Te Takoto O Te Whenua O Hauraki Hauraki Landmarks by Taimoana Turoa

Edited by Te Ahukaramu Charles Royal

Reed Publishers 2000


NB. The following information and quotes are solely from the above book. For full details and to ensure 100% correct context please read the book; it is a very thorough history of the area through the placenames researched


Contemporary Name

Place Name




Te Karaka

‘the grove of karaka trees’

Noted that Karaka trees still line the stream. “Te Maunu, a high-born chief of Ngāti Maru, resided at his place and owned extensive cultivations.” At the latter part of the 18th century, where the present hospital stands, lived Ngāti Maru Chief Hauāuru.


Te Kauae-ranga

‘the stacked row of jawbones’

The name has been given various meanings over the generations. “Te Kauae-ranga originally commemorated the stranding of a pod of whales in the area.” Later relates to “fallen Ngāti Huarere Chiefs,” the name referring to a row of jawbones set out following a battle. At the mouth of the Wai-whakaurunga River was a large pā (where the present town stands). “In 1842 this area was given the name Shortland after the then acting governor of New Zealand Willoughy Shortland, transliterated by Hauraki Māori as Hoterini. The Ngāti Maru chief Te Hauāuru Taipari also adopted the name Hoterini (Shortland) and called his son Tīkapa, Wirope, after Sir Willoughby.”



‘waters of the taiari (a species of small shark)’

“This was an early pā.”



Ō-Tohi: ‘The place of baptismal rites’

The original name of the bay was Ō-Tohi. At the end of WWII the European settlers of this new community were looking for a name acceptable to all. Lieutenant Te Moananui-a-Kiwa Ngārimu of Ngāti Porou was “awarded a posthumous Victoria Cross.” The residents got the approval of his parents to name the bay after their son to commemorate his bravery.



‘river sediment and silt’ and ‘a finely woven flax cloak’

The tidal rivers at Thames had been prone to flooding for generations, the flatlands surrounding these waters built up with silt. “After each successive flood, the land assumed the appearance of an outspread cloak mottled and streaked with forest debris.” “Pārāwai was the site of the great Marutūahu meeting-house Hotunui until the 1920s, when it was shifted to the Auckland museum.”


Te Anaputa-o-Tainui

‘the perforated rock of the Tainui canoe’

“The Hauraki taniwha Ureia led the TAINUI canoe into the calm waters of the gulf on its arrival from Hawaiki” and sheltered in Ureia’s Cave having moored their canoe to an imposing arched rock. For many centuries the promontory stood like a shrine “sadly most of this feature was destroyed when nineteenth-century gold-mining brought road construction.”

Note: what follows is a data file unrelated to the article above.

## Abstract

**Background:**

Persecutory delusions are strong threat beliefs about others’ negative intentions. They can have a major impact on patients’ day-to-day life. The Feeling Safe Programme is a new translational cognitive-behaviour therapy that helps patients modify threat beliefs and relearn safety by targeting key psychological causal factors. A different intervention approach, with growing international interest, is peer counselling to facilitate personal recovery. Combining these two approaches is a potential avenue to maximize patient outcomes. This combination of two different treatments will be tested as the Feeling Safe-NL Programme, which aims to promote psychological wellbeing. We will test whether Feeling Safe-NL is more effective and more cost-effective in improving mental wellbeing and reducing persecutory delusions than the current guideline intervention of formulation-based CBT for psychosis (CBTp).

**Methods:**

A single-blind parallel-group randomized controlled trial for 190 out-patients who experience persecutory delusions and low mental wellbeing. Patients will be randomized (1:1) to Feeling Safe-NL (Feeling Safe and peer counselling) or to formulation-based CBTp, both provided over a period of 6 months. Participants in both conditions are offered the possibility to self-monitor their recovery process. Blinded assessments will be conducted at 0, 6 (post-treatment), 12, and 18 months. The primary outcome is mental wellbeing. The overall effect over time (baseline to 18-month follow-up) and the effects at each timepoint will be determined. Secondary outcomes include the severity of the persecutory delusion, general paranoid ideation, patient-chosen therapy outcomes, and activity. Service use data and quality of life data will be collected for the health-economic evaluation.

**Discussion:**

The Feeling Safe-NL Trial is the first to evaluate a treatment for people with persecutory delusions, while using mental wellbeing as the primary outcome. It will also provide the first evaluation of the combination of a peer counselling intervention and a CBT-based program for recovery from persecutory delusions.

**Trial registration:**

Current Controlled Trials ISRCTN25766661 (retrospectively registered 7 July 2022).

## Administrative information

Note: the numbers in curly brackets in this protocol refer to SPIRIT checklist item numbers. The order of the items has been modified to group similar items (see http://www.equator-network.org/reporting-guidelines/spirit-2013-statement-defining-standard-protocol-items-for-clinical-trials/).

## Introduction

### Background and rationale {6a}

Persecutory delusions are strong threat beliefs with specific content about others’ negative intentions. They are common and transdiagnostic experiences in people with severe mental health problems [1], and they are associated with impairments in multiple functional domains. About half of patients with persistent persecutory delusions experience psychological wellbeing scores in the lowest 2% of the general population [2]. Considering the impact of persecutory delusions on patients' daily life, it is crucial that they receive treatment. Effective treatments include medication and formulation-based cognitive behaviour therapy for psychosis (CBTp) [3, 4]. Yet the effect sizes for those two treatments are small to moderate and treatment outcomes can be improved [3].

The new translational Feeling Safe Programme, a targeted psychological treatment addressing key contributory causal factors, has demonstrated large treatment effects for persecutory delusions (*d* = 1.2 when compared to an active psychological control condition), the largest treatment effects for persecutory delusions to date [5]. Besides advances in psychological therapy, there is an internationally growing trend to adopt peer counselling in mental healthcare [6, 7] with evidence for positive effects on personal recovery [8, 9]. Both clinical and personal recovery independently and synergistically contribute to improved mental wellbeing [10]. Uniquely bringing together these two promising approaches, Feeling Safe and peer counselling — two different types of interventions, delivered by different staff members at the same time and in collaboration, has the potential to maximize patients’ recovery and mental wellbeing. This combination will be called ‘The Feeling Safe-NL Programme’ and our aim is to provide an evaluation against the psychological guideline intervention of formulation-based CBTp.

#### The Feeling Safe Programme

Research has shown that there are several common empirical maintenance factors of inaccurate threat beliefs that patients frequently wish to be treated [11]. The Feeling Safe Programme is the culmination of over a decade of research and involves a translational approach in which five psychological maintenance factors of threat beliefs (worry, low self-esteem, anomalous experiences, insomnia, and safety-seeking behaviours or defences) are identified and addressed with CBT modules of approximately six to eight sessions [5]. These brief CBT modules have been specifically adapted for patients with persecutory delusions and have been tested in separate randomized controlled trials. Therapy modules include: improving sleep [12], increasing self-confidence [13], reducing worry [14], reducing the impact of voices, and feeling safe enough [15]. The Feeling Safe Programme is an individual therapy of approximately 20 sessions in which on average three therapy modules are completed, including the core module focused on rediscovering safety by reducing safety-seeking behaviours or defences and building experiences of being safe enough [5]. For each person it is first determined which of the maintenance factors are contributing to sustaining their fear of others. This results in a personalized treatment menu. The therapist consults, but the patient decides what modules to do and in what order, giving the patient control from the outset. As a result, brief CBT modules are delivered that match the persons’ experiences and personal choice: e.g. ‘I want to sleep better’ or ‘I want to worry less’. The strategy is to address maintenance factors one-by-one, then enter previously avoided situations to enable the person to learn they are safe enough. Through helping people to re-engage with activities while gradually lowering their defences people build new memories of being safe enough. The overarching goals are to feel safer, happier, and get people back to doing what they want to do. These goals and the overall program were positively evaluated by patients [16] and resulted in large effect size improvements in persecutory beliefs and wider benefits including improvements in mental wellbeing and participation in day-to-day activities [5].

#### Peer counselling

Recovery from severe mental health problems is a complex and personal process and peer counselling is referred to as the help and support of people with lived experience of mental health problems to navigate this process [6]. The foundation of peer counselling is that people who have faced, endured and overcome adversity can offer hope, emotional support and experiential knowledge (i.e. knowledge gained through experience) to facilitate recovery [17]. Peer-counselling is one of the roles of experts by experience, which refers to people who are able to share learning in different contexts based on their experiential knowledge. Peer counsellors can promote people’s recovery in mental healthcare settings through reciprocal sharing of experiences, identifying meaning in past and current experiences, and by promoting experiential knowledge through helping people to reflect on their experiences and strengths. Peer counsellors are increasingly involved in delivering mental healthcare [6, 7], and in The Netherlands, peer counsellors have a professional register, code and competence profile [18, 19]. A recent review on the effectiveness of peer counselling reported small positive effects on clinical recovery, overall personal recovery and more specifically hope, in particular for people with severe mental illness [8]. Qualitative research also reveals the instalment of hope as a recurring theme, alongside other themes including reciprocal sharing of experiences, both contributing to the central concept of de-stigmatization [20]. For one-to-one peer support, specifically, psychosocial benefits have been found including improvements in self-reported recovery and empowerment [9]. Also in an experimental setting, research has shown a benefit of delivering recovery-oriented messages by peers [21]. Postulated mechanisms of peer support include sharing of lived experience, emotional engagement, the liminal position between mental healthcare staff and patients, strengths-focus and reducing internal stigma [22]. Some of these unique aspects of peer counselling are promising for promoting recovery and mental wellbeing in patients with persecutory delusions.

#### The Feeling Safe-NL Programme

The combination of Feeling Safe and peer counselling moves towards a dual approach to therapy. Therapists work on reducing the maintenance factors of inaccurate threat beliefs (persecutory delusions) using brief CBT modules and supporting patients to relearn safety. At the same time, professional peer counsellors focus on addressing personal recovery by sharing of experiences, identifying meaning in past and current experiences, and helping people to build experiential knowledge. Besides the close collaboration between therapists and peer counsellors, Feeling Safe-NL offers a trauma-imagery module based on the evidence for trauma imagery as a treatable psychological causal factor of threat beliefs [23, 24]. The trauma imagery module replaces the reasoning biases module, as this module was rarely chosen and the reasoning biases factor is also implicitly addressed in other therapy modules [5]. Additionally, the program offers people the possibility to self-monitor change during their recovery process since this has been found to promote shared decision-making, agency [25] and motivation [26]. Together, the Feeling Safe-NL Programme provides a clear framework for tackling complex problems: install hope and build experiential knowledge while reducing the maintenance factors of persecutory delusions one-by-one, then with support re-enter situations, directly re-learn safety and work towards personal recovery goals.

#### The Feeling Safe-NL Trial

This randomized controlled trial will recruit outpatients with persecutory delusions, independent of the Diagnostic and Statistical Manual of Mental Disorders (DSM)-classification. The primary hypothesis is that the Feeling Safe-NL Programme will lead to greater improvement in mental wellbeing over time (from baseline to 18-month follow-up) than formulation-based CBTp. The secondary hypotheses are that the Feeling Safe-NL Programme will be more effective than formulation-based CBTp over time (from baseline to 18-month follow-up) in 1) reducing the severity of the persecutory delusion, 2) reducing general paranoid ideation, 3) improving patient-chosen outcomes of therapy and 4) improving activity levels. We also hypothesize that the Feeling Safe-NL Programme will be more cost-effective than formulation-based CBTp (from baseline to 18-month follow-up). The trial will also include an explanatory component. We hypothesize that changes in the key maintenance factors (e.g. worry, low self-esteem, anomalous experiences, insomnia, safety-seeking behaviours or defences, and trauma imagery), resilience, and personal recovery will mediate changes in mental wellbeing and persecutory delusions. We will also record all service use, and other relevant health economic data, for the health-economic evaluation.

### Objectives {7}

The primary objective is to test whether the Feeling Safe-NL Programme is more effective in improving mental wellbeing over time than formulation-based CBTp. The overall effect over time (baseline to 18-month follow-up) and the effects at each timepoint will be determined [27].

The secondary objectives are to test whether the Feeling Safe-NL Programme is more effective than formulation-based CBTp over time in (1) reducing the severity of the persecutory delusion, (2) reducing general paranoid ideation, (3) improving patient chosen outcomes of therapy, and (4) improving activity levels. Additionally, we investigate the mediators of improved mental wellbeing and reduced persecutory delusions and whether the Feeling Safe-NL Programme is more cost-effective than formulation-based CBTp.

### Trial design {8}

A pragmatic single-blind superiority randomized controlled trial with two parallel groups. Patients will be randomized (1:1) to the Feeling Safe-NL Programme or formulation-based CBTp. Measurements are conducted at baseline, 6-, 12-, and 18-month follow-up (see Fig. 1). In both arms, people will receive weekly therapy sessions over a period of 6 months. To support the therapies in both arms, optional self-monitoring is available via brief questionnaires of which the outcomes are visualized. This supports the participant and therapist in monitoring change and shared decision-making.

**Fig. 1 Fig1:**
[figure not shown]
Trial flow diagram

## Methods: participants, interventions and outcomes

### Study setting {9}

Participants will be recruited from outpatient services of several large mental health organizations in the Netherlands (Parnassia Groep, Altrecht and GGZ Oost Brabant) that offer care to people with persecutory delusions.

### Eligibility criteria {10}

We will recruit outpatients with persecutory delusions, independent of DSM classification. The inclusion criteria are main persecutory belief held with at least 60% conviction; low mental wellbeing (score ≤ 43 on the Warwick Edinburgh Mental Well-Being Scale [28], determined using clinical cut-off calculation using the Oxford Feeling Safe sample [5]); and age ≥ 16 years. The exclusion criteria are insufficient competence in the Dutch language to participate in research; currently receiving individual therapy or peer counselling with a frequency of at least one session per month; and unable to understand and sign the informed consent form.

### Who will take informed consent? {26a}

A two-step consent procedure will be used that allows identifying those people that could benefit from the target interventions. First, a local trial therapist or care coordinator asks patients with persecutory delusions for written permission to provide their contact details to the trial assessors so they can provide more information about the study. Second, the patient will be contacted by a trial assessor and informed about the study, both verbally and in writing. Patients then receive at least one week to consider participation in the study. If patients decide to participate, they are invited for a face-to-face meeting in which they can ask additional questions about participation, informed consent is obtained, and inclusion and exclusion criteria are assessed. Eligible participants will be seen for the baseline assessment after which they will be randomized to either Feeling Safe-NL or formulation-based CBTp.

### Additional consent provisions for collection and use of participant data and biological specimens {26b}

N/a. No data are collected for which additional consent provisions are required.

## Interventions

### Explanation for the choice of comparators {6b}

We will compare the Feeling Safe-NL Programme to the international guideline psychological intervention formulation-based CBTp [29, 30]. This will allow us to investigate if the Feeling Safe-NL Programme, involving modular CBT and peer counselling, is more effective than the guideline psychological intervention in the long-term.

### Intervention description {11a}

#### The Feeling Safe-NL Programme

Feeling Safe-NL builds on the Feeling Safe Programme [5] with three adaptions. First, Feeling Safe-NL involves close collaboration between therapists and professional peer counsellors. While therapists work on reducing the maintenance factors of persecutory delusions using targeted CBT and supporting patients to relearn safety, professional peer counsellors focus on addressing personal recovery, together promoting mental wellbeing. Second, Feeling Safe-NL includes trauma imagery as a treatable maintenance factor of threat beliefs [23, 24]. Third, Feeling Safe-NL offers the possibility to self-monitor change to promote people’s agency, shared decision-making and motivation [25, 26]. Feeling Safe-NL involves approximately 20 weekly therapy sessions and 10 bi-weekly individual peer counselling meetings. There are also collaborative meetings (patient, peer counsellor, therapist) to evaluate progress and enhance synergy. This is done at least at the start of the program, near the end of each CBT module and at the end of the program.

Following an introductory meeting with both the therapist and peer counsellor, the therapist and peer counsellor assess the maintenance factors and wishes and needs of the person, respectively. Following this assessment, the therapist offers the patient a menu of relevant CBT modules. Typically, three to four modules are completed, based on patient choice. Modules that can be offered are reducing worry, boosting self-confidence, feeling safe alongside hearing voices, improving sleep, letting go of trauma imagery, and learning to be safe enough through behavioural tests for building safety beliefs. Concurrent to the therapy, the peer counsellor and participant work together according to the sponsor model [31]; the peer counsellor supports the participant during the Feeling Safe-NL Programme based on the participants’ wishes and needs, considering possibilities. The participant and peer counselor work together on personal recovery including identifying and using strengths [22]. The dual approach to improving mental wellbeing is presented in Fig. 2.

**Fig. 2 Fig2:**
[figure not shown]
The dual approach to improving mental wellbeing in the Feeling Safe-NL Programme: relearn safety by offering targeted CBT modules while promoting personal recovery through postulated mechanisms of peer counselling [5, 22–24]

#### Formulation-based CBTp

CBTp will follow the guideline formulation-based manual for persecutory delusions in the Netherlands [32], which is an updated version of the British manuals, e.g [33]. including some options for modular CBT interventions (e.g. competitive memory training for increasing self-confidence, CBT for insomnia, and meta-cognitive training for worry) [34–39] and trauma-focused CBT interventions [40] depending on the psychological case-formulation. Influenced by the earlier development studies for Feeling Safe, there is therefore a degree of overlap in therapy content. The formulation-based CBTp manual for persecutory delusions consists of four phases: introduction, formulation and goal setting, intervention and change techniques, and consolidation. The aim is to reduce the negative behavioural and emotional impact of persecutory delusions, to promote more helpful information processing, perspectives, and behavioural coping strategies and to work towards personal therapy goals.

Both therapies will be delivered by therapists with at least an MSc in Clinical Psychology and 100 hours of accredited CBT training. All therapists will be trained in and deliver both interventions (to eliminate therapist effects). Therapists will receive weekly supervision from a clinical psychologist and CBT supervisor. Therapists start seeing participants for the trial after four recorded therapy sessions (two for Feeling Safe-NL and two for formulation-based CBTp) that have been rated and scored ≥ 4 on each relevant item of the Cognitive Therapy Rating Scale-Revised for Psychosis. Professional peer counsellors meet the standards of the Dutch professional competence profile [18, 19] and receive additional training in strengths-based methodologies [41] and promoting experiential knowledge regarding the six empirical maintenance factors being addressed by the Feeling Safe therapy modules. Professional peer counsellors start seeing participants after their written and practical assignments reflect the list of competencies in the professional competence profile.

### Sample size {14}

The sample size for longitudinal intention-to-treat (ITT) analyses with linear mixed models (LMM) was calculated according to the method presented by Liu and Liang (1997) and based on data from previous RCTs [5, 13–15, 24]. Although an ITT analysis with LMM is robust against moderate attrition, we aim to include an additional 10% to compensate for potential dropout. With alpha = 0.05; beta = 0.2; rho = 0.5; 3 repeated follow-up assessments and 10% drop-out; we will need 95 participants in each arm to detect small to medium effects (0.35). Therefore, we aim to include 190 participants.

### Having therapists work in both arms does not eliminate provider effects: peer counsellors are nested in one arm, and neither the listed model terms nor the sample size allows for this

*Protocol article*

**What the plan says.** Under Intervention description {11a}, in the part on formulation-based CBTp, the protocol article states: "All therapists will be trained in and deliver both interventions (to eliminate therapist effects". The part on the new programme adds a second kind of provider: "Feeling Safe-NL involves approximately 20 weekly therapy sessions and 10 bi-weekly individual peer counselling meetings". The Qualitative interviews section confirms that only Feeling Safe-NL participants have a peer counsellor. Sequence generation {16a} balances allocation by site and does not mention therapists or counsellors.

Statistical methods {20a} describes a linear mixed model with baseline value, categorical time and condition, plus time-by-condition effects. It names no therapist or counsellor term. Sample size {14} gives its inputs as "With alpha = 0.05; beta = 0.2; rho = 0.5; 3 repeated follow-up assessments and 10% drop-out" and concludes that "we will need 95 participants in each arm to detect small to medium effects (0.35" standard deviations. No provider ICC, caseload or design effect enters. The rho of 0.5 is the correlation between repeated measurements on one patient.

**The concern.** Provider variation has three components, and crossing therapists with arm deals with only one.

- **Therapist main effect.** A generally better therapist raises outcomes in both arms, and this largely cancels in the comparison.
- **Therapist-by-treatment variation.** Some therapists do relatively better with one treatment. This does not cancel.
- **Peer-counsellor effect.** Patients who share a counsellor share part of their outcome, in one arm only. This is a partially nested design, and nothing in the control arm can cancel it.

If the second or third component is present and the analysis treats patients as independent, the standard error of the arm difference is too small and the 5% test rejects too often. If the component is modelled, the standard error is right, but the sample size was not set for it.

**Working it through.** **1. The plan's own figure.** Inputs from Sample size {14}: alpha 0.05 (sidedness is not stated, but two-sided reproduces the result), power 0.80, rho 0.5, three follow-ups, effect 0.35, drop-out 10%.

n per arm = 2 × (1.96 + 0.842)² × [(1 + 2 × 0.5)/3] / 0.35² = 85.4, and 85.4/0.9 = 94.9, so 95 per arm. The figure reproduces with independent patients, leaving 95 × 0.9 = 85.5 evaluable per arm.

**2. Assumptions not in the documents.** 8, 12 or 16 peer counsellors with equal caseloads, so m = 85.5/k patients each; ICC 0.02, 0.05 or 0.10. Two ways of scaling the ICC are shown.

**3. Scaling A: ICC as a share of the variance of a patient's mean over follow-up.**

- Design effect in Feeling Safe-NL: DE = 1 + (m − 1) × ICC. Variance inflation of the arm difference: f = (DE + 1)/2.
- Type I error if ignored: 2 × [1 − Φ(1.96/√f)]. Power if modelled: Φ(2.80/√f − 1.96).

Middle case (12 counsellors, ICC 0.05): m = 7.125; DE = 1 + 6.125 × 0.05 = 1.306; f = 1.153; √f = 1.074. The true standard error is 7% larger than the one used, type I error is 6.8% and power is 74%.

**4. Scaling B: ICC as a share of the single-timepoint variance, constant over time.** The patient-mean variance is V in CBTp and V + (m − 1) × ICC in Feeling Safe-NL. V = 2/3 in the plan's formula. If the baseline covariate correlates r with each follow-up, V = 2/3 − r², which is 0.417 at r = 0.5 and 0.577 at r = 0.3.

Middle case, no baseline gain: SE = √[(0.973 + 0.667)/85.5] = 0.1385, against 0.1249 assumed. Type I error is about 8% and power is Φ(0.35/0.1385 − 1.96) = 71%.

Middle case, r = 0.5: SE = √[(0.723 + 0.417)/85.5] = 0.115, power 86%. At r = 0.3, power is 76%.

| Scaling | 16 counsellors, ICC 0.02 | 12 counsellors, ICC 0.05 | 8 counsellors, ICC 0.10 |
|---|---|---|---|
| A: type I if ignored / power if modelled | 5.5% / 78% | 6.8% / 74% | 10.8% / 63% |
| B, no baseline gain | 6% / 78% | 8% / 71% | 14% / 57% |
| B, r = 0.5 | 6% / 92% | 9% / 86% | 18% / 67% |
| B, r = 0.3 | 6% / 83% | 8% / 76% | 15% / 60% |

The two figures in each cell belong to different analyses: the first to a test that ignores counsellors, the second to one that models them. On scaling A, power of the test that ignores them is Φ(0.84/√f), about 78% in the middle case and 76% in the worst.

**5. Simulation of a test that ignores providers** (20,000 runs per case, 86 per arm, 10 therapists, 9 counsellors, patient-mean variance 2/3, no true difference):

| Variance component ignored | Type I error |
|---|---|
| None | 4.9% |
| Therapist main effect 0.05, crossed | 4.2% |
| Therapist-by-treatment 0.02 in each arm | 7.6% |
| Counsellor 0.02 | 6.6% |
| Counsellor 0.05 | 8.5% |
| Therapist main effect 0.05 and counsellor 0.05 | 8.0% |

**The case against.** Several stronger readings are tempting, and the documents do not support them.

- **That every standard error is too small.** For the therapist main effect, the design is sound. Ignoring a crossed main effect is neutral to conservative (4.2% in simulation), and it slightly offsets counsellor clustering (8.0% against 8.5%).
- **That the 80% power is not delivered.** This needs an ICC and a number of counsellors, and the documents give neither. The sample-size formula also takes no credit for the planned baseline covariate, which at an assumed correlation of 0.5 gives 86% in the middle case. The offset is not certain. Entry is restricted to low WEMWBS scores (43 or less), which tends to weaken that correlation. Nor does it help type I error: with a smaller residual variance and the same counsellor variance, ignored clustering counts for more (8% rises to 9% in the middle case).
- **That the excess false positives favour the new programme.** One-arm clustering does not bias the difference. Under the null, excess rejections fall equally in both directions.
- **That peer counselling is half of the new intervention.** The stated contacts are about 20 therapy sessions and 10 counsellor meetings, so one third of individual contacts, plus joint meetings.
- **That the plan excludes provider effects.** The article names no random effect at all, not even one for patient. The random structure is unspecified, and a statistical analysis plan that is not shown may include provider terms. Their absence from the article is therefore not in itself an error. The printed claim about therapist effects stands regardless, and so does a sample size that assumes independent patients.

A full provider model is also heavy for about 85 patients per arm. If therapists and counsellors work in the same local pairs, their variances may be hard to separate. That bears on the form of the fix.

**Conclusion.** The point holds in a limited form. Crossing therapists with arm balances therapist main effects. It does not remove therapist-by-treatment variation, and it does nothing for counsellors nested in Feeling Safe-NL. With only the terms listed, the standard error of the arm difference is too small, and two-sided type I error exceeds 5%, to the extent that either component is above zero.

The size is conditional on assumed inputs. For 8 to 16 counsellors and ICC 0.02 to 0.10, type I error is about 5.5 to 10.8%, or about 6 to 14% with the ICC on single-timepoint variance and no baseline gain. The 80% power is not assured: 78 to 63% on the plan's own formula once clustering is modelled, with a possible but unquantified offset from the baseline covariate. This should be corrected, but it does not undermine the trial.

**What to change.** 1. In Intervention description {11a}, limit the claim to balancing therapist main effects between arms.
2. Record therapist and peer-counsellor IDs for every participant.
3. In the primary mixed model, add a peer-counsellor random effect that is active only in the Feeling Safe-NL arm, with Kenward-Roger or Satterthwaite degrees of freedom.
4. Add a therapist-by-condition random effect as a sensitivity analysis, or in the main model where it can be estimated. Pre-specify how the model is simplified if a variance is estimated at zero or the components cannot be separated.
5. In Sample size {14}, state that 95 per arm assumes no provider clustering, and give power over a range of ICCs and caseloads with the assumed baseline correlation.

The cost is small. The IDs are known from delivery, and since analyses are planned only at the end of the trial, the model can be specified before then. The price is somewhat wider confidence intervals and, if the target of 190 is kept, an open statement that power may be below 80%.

Te Tararua-o-Hinetekakara

‘the exposed pubes of the lady of intoxicating fragrance’

Te Tararua-o-Hinetekakara referred to the hill 695m high inland of Tararu settlement. The hill was the source of sandstone used in the making of stone implements and was extensively quarried by early inhabitants. Te Arawa chief Kahumatamoemoe on seeing the exposed sides of the hill ‘wryly remarked that it reminded him of certain physical features” of his daughter Hinetekakara.


Te Puru (earlier Te Āputa)

‘the blockage, the plug’

Te Āputa (wide open flat land’) was Te Puru’s previous name. The Te Puru stream originally went into to the sea south of present position, “a blockage caused by a landslip upstream” caused waters to dam and when they burst the stream was diverted to its present position. It was the Ngāti Tamaterā tribal area.


Te Wharau

‘a shelter (built for travellers)’

 The name Te Wharau “was commonly used until the postwar years when it gradually fell out of use.” IT is “physical seaward boundary between Ngāti Maru to the south and Ngāti Tamaterā in the north.”


Te Tōtara

‘the native red pine’ (‘totara’ is also a poetical name for longstanding)

An ancient pā, part of 14 between Tararu and Kopu “built by the early Ngāti Huarere before the invasion of the all-conquering Marutūahu in the sixteenth century.” On 5/9/1821 Hongi Heke left the Bay of Islands with 3000 warriors and began attacking Hauraki and Tamaki tribes. When they reached Te Tōtara pā they fought the Ngāti Maru for 2 days, before finally negotiating a peace. Heke left but then returned overland from Tararu and they slaughtered the sleeping occupants. The site became tapu and was “immediately abandoned” due to immense loss of life and spilling of blood. This area was later developed as a cemetery for Thames.




Wai-o-karaka was a section of Ngāti Maru, these areas had a pā, Kainga (village) and cultivations.



‘the waters in which the menses were cleansed away

The stream used to flow from the site of an old Ngāti Maru pā (Te Koronae-iti) to the sea, but was diverted during the early days of the goldfield. “When young women were experiencing their first menstruation, they were placed under very strict tapu and were isolated from many of the daily activities.” A special whare was built by the stream, and the waters used to cleanse them.



‘the sea waters shaped like a cooking oven’

 Home of the Ngāti Tamaterā hapu, “Scottish doctor and entrepreneur Logan Campbell” “lived with the people here in 1840 and found them very friendly and obliging.” There were many pā on the hills. Older Maori inhabitants use the spelling and pronunciation “Wai-oumu” rather than Wai-ō-umu that was used since the 19th century.


Whakatete (earlier Ō-Toi)

‘disputed (land)’

When the Maori land was being made for goldmining in 1867 there was disagreement of ownership between different groups. Sub-tribes of Ngāti Maru claimed ownership, the matter went to the Native Land Court and tribes agreed to share the land eually. “Prior to this, the area was called Ō-Toi, the place belonging (presumably) to the early Polynesian explorer Toi-te-huatahi.”